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Court of Appeals of Georgia.


No. A03A2311.

Decided: February 18, 2004

Greene, Buckley, Jones & McQueen, Daniel A. Angelo, Atlanta, for appellant. Bates and Baum, Beverly B. Bates, Jeffrey S. Gilbert, Atlanta, for appellee.

Commercial trucking owner-operators, defined as those who lease their trucks and drivers to a motor common carrier,1 are deemed independent contractors under the Workers' Compensation Act (“Act”) and are not entitled to claim benefits from the carrier for work-related injuries.2  We granted this discretionary appeal to clarify that the exclusion does not apply to the owner-operator's employees.   Accordingly, we affirm the superior court's affirmance of the award of the appellate division of the State Board of Workers' Compensation (“Board”) to the owner-operator's employee, Harold L. Rushing.

 In reviewing a workers' compensation award, we construe the evidence in the light most favorable to the party prevailing before the Board.3  So viewed, the record shows that Rushing was hired by Carlos Garza, an owner-operator, to perform work on property owned by Norfolk Southern Corporation (“the railway”).   C. Brown Trucking, Inc. (“Brown”), a motor common carrier, had engaged Garza to provide trucks and drivers to assist in fulfilling Brown's contract with the railway.   Garza's trucks carried placards labeled “C. Brown Trucking, Inc.” on the side of the cab.   On November 27, 2000, Rushing was injured when a train struck a truck that he was driving.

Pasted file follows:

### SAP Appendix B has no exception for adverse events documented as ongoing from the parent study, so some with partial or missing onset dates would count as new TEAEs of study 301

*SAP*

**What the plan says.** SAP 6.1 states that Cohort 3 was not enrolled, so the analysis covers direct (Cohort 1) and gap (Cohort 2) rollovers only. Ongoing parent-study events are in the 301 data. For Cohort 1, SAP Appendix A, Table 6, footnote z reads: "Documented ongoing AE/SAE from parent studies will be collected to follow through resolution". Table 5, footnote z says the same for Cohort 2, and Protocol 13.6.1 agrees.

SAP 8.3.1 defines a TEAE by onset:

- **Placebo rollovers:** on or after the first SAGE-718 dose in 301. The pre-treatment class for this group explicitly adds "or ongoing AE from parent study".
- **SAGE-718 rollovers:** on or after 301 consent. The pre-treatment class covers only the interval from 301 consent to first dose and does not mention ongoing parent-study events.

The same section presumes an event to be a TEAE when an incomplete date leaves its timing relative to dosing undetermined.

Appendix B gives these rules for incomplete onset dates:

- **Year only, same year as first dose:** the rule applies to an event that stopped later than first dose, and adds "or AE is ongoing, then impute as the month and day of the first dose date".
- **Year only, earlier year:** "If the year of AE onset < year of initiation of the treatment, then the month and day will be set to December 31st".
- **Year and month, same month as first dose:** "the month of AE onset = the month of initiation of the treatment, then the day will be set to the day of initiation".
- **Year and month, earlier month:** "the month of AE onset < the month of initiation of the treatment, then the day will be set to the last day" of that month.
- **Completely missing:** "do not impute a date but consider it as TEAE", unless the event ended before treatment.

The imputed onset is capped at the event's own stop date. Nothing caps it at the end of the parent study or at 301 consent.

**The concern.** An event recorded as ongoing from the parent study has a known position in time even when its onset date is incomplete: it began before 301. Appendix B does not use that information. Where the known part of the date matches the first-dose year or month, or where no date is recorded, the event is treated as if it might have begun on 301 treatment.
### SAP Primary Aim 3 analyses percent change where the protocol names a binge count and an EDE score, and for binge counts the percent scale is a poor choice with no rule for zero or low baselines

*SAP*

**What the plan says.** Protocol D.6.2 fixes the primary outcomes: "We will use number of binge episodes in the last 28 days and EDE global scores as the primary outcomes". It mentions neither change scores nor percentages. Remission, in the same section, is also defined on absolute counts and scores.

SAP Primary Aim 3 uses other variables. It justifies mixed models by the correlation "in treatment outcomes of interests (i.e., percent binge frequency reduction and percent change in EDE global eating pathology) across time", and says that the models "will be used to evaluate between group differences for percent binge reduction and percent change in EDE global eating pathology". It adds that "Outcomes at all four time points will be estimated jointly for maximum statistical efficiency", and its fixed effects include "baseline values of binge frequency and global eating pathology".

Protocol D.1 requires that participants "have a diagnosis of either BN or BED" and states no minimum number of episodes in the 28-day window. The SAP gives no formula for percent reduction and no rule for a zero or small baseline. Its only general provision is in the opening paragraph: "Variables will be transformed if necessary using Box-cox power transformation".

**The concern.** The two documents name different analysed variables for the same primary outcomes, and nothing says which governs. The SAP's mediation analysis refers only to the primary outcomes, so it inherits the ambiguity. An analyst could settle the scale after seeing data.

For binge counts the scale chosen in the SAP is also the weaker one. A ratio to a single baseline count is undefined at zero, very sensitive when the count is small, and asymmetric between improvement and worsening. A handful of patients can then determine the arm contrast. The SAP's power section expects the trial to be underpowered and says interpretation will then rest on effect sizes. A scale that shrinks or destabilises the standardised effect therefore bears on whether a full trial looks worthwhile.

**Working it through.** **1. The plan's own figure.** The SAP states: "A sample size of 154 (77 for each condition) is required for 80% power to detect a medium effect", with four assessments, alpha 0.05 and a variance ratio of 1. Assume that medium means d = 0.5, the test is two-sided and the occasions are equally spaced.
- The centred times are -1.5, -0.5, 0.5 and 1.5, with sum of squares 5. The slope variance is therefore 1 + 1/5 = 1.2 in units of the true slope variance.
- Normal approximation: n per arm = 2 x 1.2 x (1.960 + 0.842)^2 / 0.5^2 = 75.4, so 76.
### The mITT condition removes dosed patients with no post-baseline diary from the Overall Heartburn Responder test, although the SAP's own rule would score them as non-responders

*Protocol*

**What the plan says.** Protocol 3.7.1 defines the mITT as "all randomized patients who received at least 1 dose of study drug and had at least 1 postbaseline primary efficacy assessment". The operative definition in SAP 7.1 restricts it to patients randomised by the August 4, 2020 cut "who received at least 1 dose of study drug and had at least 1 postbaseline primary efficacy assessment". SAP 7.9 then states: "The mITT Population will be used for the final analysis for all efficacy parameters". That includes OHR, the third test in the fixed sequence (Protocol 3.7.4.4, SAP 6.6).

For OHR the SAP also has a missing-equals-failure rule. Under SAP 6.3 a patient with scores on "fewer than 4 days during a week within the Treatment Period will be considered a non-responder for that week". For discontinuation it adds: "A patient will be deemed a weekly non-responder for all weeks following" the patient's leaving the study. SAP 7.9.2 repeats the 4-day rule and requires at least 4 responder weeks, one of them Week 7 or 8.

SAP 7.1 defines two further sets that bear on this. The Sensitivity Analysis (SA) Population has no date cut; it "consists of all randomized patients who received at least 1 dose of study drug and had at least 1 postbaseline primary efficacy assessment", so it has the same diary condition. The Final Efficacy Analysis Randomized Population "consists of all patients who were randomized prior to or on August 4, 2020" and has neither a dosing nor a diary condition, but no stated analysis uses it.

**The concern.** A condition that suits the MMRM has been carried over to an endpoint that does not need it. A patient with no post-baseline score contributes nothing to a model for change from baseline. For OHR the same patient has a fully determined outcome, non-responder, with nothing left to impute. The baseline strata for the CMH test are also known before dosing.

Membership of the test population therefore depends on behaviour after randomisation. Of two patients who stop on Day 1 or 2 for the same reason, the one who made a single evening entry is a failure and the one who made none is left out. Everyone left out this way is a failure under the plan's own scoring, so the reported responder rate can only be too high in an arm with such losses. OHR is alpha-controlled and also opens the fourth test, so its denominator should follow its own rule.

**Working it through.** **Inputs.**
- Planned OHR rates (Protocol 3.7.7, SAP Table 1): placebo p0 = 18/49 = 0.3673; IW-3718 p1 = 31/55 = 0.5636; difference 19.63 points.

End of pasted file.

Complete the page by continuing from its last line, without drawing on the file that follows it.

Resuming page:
Rushing first filed a claim for workers' compensation benefits against Garza, but he was uninsured.   Rushing then filed a claim against Brown, alleging that Brown was Rushing's statutory employer under OCGA § 34-9-8.4  The administrative law judge (“ALJ”) found that, at the time of the accident, Rushing was performing work required by the contract between Brown and the railway, that Garza was Brown's subcontractor, and that the injury occurred on the premises on which Brown had undertaken to execute work through Garza.   The ALJ thus concluded that Brown was Rushing's statutory employer.   In addition, the ALJ found that Brown's defense was unreasonable and awarded Rushing $7,250 in attorney fees.   Finally, the ALJ assessed a ten percent penalty against Brown under OCGA § 34-9-126(b) for its wilful failure to carry insurance coverage, a 15 percent penalty under OCGA § 34-9-221(e) for its untimely payment of benefits, and a $1,000 civil penalty under OCGA § 34-9-18(c) for the aforementioned violations.   Brown appealed the ALJ's decision to the Board, which vacated the ten percent penalty but otherwise adopted the ALJ's award.   Brown appealed to the superior court.   As no order was entered, the Board's award was affirmed by operation of law.5  This appeal followed.